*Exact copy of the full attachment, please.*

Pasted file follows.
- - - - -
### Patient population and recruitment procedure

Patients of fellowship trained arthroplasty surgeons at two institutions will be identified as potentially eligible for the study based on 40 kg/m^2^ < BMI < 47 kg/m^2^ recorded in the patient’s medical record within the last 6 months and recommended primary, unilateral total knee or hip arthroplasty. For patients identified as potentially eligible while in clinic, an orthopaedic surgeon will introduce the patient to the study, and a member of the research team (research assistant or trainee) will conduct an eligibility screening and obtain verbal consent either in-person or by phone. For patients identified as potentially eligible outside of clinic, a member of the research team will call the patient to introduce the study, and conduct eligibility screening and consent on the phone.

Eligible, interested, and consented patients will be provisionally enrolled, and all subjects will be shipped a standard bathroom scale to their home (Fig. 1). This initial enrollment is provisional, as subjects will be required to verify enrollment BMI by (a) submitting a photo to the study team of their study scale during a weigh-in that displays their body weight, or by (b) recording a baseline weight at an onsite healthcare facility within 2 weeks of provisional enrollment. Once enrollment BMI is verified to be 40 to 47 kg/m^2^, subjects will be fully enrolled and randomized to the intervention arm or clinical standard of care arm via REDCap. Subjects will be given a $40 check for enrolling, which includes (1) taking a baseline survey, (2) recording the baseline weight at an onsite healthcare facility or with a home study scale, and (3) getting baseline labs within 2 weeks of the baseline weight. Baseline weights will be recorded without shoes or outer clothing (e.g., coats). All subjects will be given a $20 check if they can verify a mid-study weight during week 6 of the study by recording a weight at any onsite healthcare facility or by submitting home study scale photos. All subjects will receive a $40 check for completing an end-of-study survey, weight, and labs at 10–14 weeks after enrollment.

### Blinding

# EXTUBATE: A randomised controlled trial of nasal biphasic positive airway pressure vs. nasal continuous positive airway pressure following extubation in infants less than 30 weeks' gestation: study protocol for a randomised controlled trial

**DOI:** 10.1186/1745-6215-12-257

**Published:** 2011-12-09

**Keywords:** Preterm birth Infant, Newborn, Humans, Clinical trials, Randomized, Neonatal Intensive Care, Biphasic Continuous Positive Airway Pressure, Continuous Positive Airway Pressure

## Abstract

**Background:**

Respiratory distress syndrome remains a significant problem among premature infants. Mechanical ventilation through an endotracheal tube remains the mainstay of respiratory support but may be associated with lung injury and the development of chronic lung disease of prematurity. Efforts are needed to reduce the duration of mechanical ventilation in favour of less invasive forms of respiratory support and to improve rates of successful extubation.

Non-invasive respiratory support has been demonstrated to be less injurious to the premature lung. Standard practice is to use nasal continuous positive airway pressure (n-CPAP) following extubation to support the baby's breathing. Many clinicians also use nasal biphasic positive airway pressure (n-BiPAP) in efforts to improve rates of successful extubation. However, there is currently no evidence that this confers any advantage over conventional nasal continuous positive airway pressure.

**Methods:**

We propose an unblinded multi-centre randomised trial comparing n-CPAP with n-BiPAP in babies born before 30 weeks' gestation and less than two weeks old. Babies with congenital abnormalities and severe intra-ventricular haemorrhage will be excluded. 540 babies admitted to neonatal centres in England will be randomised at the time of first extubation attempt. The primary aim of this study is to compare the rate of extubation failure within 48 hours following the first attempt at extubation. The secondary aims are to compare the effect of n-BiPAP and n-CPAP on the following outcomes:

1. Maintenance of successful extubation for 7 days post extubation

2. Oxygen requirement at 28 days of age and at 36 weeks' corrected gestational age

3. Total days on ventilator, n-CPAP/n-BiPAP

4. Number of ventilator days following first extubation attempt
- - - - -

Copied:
### Patient population and recruitment procedure

Patients of fellowship trained arthroplasty surgeons at two institutions will be identified as potentially eligible for the study based on 40 kg/m^2^ < BMI < 47 kg/m^2^ recorded in the patient’s medical record within the last 6 months and recommended primary, unilateral total knee or hip arthroplasty. For patients identified as potentially eligible while in clinic, an orthopaedic surgeon will introduce the patient to the study, and a member of the research team (research assistant or trainee) will conduct an eligibility screening and obtain verbal consent either in-person or by phone. For patients identified as potentially eligible outside of clinic, a member of the research team will call the patient to introduce the study, and conduct eligibility screening and consent on the phone.

Eligible, interested, and consented patients will be provisionally enrolled, and all subjects will be shipped a standard bathroom scale to their home (Fig. 1). This initial enrollment is provisional, as subjects will be required to verify enrollment BMI by (a) submitting a photo to the study team of their study scale during a weigh-in that displays their body weight, or by (b) recording a baseline weight at an onsite healthcare facility within 2 weeks of provisional enrollment. Once enrollment BMI is verified to be 40 to 47 kg/m^2^, subjects will be fully enrolled and randomized to the intervention arm or clinical standard of care arm via REDCap. Subjects will be given a $40 check for enrolling, which includes (1) taking a baseline survey, (2) recording the baseline weight at an onsite healthcare facility or with a home study scale, and (3) getting baseline labs within 2 weeks of the baseline weight. Baseline weights will be recorded without shoes or outer clothing (e.g., coats). All subjects will be given a $20 check if they can verify a mid-study weight during week 6 of the study by recording a weight at any onsite healthcare facility or by submitting home study scale photos. All subjects will receive a $40 check for completing an end-of-study survey, weight, and labs at 10–14 weeks after enrollment.

### Blinding

# EXTUBATE: A randomised controlled trial of nasal biphasic positive airway pressure vs. nasal continuous positive airway pressure following extubation in infants less than 30 weeks' gestation: study protocol for a randomised controlled trial

**DOI:** 10.1186/1745-6215-12-257

**Published:** 2011-12-09

**Keywords:** Preterm birth Infant, Newborn, Humans, Clinical trials, Randomized, Neonatal Intensive Care, Biphasic Continuous Positive Airway Pressure, Continuous Positive Airway Pressure

## Abstract

**Background:**

Respiratory distress syndrome remains a significant problem among premature infants. Mechanical ventilation through an endotracheal tube remains the mainstay of respiratory support but may be associated with lung injury and the development of chronic lung disease of prematurity. Efforts are needed to reduce the duration of mechanical ventilation in favour of less invasive forms of respiratory support and to improve rates of successful extubation.

Non-invasive respiratory support has been demonstrated to be less injurious to the premature lung. Standard practice is to use nasal continuous positive airway pressure (n-CPAP) following extubation to support the baby's breathing. Many clinicians also use nasal biphasic positive airway pressure (n-BiPAP) in efforts to improve rates of successful extubation. However, there is currently no evidence that this confers any advantage over conventional nasal continuous positive airway pressure.

**Methods:**

We propose an unblinded multi-centre randomised trial comparing n-CPAP with n-BiPAP in babies born before 30 weeks' gestation and less than two weeks old. Babies with congenital abnormalities and severe intra-ventricular haemorrhage will be excluded. 540 babies admitted to neonatal centres in England will be randomised at the time of first extubation attempt. The primary aim of this study is to compare the rate of extubation failure within 48 hours following the first attempt at extubation. The secondary aims are to compare the effect of n-BiPAP and n-CPAP on the following outcomes:

1. Maintenance of successful extubation for 7 days post extubation

2. Oxygen requirement at 28 days of age and at 36 weeks' corrected gestational age

3. Total days on ventilator, n-CPAP/n-BiPAP

4. Number of ventilator days following first extubation attempt